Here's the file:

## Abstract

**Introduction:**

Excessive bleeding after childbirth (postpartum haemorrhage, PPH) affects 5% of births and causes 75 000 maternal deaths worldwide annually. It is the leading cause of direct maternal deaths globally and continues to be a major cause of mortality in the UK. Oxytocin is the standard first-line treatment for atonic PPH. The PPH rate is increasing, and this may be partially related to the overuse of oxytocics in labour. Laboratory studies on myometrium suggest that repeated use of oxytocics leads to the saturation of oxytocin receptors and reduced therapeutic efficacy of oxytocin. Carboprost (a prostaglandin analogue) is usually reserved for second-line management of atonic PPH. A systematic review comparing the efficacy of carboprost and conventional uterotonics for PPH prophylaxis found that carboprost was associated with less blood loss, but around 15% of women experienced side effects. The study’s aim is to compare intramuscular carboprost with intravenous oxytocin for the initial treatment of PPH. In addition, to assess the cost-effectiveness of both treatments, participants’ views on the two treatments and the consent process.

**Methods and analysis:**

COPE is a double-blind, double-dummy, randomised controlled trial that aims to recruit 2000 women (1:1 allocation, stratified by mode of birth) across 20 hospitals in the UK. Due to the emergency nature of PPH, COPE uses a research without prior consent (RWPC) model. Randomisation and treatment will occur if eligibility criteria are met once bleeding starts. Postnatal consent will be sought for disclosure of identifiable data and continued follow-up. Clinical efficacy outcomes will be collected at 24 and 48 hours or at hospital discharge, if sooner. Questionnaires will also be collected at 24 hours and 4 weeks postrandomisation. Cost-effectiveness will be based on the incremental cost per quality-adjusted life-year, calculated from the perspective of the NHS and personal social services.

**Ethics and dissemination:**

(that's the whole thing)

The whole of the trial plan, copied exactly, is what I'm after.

## Abstract

**Introduction:**

Excessive bleeding after childbirth (postpartum haemorrhage, PPH) affects 5% of births and causes 75 000 maternal deaths worldwide annually. It is the leading cause of direct maternal deaths globally and continues to be a major cause of mortality in the UK. Oxytocin is the standard first-line treatment for atonic PPH. The PPH rate is increasing, and this may be partially related to the overuse of oxytocics in labour. Laboratory studies on myometrium suggest that repeated use of oxytocics leads to the saturation of oxytocin receptors and reduced therapeutic efficacy of oxytocin. Carboprost (a prostaglandin analogue) is usually reserved for second-line management of atonic PPH. A systematic review comparing the efficacy of carboprost and conventional uterotonics for PPH prophylaxis found that carboprost was associated with less blood loss, but around 15% of women experienced side effects. The study’s aim is to compare intramuscular carboprost with intravenous oxytocin for the initial treatment of PPH. In addition, to assess the cost-effectiveness of both treatments, participants’ views on the two treatments and the consent process.

**Methods and analysis:**

COPE is a double-blind, double-dummy, randomised controlled trial that aims to recruit 2000 women (1:1 allocation, stratified by mode of birth) across 20 hospitals in the UK. Due to the emergency nature of PPH, COPE uses a research without prior consent (RWPC) model. Randomisation and treatment will occur if eligibility criteria are met once bleeding starts. Postnatal consent will be sought for disclosure of identifiable data and continued follow-up. Clinical efficacy outcomes will be collected at 24 and 48 hours or at hospital discharge, if sooner. Questionnaires will also be collected at 24 hours and 4 weeks postrandomisation. Cost-effectiveness will be based on the incremental cost per quality-adjusted life-year, calculated from the perspective of the NHS and personal social services.

**Ethics and dissemination:**